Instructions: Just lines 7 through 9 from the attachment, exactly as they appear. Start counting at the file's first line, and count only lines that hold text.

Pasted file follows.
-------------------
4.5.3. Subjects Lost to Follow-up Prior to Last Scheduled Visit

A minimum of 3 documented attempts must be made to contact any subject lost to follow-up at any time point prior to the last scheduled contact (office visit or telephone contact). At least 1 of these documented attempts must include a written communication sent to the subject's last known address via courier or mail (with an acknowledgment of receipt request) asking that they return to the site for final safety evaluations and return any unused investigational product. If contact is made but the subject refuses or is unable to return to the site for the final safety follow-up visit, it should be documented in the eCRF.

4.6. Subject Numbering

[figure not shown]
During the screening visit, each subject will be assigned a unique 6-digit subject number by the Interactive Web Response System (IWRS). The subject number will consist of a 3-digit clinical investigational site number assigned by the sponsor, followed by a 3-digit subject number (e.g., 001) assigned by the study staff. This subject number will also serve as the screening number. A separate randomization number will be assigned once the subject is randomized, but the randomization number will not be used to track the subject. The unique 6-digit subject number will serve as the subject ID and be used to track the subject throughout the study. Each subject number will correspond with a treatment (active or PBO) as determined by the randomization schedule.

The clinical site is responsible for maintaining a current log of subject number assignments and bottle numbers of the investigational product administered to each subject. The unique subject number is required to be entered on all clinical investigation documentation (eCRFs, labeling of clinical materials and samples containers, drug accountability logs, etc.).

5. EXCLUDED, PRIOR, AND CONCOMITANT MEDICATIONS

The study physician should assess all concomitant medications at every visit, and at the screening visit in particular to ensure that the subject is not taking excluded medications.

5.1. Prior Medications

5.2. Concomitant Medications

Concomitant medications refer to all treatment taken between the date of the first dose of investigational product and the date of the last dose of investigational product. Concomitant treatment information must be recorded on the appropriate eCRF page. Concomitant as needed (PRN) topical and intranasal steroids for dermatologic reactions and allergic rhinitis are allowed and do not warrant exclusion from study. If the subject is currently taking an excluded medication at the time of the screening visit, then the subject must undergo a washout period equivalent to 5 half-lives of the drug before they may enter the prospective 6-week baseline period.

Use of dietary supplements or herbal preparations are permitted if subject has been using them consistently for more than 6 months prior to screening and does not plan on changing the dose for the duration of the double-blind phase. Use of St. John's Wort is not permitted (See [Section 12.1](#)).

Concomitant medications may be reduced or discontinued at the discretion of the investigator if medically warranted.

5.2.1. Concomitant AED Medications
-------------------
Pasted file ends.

5. EXCLUDED, PRIOR, AND CONCOMITANT MEDICATIONS

The study physician should assess all concomitant medications at every visit, and at the screening visit in particular to ensure that the subject is not taking excluded medications.

5.1. Prior Medications